What You Need to Know About Iodine

Women are disproportionately affected by thyroid disorders, fibrocystic breast disease, breast pain and ovarian cysts, all of which are symptoms of iodine deficiency. Iodine supports the balanced production of thyroid hormones, as well as the health of breast, and ovarian tissue.

Iodine deficiency can lead to hypothyroidism as well as have implications on fertility. 

What is the most common cause of iodine deficiency?

The most common cause of iodine deficiency is lack of consumption of foods rich in iodine. The body does not make iodine, so it is an essential part of your diet.

“Goiter belt” is a popular term for an inland regions of the United States where goiters (enlargements of the thyroid) were once common due to consumption of foods grown on iodine-depleted soil. Iodine deficiency is a significant public health problem.

How much Iodine does a person need? 

The amount of Iodine you need depends on your age and your lifestyle. Pregnancy and lactation are conditions in which your need for iodine is increased. A reasonable dietary level of iodine is 150 mcg, while the therapeutic dose ranges from 100-1000 mcg daily. 

It is possible for your doctor to check your iodine levels in urine or blood if iodine deficiency is a concern for you. Iodine supports the health of thyroid, breast, ovarian and prostate tissue, to name a few.

Iodine deficiency can present as low thyroid function, as well as ovarian cysts and breast cysts in women. There is a link between iodine deficiency and fibrocystic breast diseases, which sometimes increases a woman’s susceptibility to breast cancer (1). Iodine is naturally present in the epithelial cells that line the ducts and lobules of the breast, and makes them less sensitive to the stimulating effect of estrogen.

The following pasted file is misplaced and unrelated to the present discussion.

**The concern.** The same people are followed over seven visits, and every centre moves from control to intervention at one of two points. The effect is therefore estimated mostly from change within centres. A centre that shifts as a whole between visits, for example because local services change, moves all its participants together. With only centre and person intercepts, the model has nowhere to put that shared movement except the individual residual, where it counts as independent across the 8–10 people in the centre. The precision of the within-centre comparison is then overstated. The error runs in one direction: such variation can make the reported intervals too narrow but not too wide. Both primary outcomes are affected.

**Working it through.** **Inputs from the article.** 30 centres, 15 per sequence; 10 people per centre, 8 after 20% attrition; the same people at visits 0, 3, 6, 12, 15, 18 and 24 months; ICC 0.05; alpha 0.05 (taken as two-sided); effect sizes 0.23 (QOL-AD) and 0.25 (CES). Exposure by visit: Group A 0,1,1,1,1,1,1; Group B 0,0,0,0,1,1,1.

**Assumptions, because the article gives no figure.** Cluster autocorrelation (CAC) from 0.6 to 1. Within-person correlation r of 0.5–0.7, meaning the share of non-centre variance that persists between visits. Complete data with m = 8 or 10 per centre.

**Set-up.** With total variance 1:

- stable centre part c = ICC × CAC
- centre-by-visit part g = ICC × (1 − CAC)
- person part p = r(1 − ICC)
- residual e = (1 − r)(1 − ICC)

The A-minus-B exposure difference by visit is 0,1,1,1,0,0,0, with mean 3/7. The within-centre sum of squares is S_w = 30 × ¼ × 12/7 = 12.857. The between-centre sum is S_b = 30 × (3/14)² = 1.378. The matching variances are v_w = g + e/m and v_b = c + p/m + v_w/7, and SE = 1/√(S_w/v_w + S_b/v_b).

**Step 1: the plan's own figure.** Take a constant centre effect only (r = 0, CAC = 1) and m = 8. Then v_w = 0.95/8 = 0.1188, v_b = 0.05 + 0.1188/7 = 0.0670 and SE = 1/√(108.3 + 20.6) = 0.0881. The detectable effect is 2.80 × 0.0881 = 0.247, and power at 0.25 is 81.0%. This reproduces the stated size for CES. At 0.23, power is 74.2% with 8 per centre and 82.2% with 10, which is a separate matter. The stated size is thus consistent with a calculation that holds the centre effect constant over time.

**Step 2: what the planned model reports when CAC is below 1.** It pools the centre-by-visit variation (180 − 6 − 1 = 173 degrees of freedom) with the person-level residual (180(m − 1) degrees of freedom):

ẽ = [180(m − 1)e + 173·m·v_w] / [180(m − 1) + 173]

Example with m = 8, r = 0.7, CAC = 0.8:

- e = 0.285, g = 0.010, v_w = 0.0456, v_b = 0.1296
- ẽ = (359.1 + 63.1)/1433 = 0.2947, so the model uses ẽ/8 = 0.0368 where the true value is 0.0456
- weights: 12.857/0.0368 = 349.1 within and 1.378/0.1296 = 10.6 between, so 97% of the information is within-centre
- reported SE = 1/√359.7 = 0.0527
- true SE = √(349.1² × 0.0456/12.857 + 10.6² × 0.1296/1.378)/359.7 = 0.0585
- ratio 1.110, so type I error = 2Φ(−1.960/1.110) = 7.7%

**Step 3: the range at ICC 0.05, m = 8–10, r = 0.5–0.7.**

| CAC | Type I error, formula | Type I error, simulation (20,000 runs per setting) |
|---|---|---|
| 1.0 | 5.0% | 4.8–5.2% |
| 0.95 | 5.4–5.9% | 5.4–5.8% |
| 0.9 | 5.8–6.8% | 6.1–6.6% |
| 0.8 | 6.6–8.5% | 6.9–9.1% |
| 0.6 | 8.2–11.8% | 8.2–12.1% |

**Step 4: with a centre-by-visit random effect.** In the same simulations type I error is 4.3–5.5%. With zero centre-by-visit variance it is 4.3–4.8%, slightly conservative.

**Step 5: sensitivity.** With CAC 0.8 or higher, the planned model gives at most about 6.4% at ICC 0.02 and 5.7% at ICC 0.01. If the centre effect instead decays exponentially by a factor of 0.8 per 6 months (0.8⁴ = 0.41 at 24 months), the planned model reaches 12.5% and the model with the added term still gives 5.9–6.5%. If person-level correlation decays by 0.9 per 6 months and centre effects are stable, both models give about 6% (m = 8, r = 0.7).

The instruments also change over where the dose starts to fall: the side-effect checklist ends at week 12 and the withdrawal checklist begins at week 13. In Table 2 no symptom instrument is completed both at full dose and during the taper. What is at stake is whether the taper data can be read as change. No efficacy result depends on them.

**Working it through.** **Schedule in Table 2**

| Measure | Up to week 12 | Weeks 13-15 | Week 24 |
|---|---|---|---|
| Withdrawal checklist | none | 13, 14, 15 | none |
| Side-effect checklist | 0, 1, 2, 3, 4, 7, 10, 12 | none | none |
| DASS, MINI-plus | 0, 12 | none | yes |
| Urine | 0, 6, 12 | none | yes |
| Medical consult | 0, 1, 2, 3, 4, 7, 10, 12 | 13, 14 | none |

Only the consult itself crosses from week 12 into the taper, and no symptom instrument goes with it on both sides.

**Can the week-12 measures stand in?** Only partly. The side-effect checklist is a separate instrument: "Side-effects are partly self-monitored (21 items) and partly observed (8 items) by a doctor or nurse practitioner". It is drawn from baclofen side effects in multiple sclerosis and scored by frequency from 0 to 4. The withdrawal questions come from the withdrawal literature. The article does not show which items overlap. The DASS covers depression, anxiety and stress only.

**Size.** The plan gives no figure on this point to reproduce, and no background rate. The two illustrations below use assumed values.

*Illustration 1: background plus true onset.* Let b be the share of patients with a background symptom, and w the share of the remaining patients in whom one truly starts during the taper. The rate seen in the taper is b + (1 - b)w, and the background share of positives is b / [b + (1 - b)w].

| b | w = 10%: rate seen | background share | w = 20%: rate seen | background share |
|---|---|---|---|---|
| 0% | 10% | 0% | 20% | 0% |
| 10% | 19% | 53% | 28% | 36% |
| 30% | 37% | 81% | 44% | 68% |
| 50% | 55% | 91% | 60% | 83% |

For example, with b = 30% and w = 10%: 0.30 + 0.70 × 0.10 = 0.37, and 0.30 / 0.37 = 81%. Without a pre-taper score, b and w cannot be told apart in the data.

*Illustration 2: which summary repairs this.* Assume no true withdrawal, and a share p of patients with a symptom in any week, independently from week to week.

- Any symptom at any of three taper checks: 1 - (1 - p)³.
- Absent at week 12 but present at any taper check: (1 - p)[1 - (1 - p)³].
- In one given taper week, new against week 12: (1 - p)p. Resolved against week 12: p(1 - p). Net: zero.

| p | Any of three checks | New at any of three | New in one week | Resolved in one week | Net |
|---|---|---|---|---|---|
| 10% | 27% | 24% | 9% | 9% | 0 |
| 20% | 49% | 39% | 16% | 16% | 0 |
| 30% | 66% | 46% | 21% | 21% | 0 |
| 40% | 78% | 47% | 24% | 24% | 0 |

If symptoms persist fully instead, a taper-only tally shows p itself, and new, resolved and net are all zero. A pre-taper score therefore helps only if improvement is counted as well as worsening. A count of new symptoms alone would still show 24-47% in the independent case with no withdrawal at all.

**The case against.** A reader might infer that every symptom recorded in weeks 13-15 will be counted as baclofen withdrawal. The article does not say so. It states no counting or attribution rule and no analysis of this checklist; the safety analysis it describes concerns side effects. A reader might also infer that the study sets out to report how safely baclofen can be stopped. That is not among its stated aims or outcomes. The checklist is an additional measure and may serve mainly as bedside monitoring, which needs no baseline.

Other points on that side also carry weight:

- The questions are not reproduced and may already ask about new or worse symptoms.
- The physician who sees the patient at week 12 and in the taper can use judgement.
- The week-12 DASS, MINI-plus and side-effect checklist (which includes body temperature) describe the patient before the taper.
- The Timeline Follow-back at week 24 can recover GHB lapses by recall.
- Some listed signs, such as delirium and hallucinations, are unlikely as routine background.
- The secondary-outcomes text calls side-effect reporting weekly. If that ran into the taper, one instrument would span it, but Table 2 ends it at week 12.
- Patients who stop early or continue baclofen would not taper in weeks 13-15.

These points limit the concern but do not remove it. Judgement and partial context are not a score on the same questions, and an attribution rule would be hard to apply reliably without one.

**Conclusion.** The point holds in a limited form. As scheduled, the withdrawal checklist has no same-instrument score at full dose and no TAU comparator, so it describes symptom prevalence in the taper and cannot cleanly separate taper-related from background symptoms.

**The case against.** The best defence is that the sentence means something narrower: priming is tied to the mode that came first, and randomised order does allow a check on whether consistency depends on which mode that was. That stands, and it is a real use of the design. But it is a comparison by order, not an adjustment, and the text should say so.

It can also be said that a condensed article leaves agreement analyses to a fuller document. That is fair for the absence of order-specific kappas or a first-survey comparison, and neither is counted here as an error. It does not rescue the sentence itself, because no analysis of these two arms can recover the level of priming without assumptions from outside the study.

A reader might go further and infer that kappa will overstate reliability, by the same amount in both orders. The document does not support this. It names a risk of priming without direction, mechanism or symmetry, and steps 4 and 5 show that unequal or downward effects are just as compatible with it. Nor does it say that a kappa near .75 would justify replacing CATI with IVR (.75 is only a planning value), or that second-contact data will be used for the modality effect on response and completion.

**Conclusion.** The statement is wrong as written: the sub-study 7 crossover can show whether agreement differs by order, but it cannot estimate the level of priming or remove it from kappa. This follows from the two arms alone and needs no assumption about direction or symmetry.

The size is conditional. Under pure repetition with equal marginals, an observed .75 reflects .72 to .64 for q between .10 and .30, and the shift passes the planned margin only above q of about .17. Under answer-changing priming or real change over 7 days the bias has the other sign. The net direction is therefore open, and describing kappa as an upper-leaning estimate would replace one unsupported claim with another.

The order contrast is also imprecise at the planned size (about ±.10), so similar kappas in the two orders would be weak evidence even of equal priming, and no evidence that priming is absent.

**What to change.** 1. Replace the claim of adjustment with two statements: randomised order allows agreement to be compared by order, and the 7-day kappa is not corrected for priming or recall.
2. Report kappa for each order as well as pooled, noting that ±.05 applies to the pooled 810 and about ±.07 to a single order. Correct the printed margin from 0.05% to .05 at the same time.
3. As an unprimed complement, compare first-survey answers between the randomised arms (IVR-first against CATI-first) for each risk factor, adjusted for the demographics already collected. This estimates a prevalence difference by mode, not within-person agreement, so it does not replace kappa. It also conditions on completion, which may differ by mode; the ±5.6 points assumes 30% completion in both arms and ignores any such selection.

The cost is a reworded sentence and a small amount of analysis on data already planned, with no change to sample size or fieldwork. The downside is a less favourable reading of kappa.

What are good sources of iodine in food? 

Iodine is a mineral found in foods including: sea vegetables (kelp, seaweed, sea asparagus), iodized salt, fish, shrimp and egg yolks. Given the right growing conditions, the following vegetables also include iodine: asparagus, jerusalem artichokes, fennel, lima beans, strawberries, spinach, turnip greens and swiss chard.

Japanese women traditionally use kelp in their cooking, which is a rich source of Iodine. This may be one of the reasons that they have roughly one quarter of the breast cancer rates present compared to women in the US.  In animal studies, kelp has been shown to prevent breast tumors (2).

Can you take iodine as a supplement? 

Yes, but it is important to discuss appropriate dosages with your doctor. Supplemental iodine can worsen conditions like hyperactive thyroid and Hashimoto’s Thyroiditis, which is an autoimmune attack of the thyroid gland. Side effects of too much iodine are weight loss, insomnia, anxiety, heart palpitations, acne, headaches, water retention, and metallic taste in the mouth.  Dosages need to be monitored by someone experienced with thyroid disorders. Increasing your consumption of food sources of iodine, like Kelp is the safest option.

  1.  Changes in Dietary Iodine Explains Increasing Incidence of Breast Cancer with Distant Involvement in Young Women
    Jay Rappaport. J Cancer. 2017; 8(2): 174–177.
    Published online 2017 Jan 13. doi: 10.7150/jca.17835
    PMID: 28243321
  2. Kaur, SD.  The complete natural medicine guide to breast cancer.  Toronto:  Robert Rose Inc, 2003, p252.

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